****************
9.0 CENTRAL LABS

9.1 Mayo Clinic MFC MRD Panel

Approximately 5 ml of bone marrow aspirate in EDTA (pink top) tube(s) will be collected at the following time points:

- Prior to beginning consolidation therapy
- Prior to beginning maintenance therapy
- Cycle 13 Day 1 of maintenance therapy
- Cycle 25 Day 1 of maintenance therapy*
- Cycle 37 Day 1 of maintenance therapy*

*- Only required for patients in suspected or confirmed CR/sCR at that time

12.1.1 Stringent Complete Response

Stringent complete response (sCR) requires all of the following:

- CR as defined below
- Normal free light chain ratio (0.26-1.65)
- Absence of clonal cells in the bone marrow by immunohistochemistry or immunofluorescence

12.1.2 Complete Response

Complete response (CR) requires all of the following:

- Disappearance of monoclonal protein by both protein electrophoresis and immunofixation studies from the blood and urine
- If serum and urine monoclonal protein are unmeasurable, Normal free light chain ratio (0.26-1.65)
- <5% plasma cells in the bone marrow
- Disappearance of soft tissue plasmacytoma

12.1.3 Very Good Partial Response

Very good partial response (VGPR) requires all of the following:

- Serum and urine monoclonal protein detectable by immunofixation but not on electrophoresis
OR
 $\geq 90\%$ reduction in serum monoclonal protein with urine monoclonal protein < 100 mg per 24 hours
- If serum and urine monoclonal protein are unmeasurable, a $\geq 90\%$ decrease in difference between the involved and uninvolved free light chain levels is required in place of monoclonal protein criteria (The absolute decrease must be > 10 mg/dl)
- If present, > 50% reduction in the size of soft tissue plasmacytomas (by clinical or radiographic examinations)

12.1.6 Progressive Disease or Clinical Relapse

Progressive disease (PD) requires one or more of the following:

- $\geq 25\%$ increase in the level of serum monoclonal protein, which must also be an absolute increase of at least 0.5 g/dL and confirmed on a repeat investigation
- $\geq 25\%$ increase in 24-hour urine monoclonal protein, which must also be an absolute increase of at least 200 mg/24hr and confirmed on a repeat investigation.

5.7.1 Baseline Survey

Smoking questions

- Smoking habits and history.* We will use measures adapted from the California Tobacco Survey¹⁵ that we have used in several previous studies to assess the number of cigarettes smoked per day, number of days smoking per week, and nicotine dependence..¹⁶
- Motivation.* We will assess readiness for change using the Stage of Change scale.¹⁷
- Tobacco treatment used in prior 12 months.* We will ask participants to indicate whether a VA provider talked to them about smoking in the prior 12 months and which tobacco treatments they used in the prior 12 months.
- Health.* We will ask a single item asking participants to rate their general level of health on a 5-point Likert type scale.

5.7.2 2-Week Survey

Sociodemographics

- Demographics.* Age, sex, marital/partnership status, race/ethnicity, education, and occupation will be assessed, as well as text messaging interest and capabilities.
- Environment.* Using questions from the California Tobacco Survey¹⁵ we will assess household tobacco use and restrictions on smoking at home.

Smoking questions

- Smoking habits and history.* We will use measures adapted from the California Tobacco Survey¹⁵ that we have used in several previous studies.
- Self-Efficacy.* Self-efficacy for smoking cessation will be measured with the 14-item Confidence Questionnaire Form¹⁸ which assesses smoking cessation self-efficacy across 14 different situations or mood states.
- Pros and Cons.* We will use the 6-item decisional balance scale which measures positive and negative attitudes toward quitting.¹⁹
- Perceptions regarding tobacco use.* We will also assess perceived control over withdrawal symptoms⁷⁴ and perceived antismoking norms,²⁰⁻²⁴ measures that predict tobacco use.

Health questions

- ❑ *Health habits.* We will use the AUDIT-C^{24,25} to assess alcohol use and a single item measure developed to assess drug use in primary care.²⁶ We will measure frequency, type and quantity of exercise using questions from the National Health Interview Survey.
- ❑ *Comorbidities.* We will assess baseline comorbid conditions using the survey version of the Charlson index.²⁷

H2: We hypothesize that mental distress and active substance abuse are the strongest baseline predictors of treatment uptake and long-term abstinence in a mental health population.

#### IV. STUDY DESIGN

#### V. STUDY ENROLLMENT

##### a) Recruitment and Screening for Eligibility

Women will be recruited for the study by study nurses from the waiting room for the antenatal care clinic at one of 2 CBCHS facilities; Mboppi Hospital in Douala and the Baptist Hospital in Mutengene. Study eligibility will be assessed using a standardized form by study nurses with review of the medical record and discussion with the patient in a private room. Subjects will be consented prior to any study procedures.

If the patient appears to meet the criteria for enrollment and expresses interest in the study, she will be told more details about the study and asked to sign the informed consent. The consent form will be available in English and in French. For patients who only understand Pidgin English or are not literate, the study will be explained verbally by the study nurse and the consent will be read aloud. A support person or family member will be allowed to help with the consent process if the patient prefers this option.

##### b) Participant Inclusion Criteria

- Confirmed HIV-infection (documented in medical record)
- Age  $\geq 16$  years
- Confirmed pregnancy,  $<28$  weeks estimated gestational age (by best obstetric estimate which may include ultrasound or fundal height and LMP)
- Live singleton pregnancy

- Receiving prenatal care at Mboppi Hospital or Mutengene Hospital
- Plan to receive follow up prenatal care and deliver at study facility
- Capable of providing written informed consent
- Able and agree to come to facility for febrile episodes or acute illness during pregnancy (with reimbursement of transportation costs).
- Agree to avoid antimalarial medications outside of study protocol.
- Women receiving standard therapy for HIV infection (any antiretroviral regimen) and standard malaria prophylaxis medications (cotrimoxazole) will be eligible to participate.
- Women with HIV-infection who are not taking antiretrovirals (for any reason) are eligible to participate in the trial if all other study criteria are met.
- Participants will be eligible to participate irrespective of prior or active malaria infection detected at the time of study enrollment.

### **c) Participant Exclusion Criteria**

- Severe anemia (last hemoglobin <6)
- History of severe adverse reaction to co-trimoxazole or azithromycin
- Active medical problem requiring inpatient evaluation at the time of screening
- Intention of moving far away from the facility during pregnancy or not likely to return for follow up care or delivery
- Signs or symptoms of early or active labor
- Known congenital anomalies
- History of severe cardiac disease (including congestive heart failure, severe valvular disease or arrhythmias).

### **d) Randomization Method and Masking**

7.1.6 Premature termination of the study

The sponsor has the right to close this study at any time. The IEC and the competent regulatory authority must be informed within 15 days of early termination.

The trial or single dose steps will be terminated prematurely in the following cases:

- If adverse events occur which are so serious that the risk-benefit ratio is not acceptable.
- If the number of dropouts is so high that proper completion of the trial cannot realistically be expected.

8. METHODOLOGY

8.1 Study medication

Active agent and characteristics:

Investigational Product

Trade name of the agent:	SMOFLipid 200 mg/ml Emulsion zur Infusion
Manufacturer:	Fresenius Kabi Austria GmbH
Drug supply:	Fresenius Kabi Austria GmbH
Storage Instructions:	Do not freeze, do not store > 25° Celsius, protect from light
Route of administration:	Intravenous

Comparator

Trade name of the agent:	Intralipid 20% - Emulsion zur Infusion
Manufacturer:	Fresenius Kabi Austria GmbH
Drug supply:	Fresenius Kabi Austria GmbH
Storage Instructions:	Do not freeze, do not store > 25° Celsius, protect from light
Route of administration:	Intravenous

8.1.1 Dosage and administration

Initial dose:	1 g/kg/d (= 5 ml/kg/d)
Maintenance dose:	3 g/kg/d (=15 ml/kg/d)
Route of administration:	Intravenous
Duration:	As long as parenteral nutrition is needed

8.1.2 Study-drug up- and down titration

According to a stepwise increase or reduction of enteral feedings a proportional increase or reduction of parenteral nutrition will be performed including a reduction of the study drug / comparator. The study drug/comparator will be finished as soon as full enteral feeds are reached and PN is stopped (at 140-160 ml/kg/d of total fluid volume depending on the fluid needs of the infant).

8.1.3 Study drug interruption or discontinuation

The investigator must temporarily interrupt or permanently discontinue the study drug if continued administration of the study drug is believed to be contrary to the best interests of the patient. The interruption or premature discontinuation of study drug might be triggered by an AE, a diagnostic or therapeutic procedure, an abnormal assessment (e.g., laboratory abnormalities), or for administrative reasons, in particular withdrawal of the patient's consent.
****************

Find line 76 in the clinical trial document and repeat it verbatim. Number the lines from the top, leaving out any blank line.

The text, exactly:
- History of severe cardiac disease (including congestive heart failure, severe valvular disease or arrhythmias).